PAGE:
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How to Taper Off Oxycodone: Safe Ways to Properly Detox

Peter Manza, PhD profile image
Reviewed By Peter Manza, PhD • Updated Aug 16, 2023 • 7 cited sources

Oxycodone’s manufacturers say people shouldn’t stop taking the drug without talking to their doctors.[1] Suddenly quitting can lead to serious complications, including life-threatening dehydration. Most doctors recommend a taper to ensure their patients can get sober without feeling sick. 

A taper isn’t your only choice. Some people enroll in medical detox programs and use medications to get sober instead. Others enroll in Medication for Addiction Treatment (MAT) programs to get long-term help to avoid relapse. 

Here’s what you need to know about how an oxycodone taper works and why another method might be better for your long-term recovery.

What Is an Oxycodone Taper?

Oxycodone is meant for short-term treatment of acute pain. But some people take their pills for long periods to help with chronic conditions (like arthritis), and others use them for long periods due to opioid use disorder (OUD).

As the name implies, an oxycodone taper involves using smaller amounts of the drug until you’re using none. This method allows your brain and body to adjust to a drug-free life in a slow and controlled manner. 

Researchers say fewer people are prescribed opioids like oxycodone for long periods.[2] But even people who have used the drug consistently for several days or weeks might benefit from tapering instead of quitting abruptly.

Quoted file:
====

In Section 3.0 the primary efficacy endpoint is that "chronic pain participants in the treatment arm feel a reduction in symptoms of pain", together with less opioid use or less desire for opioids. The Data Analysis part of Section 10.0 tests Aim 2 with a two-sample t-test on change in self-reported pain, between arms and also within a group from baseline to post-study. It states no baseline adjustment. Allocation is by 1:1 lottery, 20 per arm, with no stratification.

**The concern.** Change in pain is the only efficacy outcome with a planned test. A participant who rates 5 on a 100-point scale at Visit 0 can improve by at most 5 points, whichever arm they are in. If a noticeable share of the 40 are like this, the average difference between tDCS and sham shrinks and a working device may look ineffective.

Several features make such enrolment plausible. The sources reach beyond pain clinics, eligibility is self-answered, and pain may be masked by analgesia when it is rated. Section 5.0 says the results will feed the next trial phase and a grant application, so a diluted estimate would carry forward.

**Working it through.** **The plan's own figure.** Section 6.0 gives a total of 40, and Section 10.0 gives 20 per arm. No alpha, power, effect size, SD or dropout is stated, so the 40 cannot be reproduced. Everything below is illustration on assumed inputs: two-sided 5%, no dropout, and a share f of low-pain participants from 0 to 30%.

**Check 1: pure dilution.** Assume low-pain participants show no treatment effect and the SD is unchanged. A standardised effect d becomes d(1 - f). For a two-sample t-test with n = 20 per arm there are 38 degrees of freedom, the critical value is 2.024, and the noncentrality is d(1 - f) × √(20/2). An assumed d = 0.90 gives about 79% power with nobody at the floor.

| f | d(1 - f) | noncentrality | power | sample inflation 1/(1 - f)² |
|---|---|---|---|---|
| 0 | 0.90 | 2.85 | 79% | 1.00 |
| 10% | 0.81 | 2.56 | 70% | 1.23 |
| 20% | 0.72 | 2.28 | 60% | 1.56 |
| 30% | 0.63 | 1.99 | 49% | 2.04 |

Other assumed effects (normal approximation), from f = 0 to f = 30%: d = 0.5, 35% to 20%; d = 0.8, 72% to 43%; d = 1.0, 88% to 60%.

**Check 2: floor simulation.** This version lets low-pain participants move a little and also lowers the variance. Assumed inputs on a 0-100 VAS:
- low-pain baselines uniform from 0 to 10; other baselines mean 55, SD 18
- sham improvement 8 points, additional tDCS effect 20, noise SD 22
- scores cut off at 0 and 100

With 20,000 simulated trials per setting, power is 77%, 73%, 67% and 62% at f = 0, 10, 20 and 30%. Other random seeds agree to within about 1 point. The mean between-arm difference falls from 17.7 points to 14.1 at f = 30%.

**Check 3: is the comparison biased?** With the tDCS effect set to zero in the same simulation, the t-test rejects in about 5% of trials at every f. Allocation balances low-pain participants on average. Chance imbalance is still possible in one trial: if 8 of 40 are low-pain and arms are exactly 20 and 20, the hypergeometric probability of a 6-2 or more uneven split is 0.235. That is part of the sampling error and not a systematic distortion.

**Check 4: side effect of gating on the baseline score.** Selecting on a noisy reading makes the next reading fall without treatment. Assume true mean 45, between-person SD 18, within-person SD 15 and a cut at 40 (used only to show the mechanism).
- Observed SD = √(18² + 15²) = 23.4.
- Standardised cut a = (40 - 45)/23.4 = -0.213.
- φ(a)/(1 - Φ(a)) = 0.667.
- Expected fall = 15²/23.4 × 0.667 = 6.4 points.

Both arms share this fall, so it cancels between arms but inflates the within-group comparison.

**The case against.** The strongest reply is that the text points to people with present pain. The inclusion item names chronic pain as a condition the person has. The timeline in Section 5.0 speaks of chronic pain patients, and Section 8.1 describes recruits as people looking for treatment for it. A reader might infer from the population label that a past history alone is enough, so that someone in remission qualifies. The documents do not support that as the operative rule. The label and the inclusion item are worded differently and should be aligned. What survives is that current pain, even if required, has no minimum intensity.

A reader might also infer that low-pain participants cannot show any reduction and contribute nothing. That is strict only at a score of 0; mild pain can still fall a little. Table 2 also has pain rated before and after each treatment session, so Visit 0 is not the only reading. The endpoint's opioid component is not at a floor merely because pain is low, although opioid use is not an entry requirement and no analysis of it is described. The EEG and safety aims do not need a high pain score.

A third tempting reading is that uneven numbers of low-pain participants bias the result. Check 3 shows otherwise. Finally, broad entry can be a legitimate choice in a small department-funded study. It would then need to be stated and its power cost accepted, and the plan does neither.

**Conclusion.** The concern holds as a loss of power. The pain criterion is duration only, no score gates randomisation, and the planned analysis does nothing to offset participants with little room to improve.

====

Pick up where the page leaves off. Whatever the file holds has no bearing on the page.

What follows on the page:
People who quit drugs like oxycodone quickly can develop the following symptoms within about 12 to 48 hours of their last dose:[3]

  • Muscle aches
  • Nausea
  • Diarrhea 
  • Vomiting
  • Cold sweats
  • Shivering

The U.S. Food and Drug Administration says some people quitting opioids abruptly also develop uncontrolled pain, psychological distress and enhanced suicide risks.[4]

Quitting quickly is far too dangerous for anyone to attempt. An oxycodone taper could be a much safer option.

Why Choose an Oxycodone Taper?

It may seem easier to simply decide to quit taking opioids and toss out all your pills the same day. But a taper comes with benefits a cold-turkey quitting process can’t touch.

Known benefits of an oxycodone taper include the following:

  • Ease of administration: With a taper, you won’t need new medications or prescriptions. You can use what you have in a new way while you work towards becoming sober.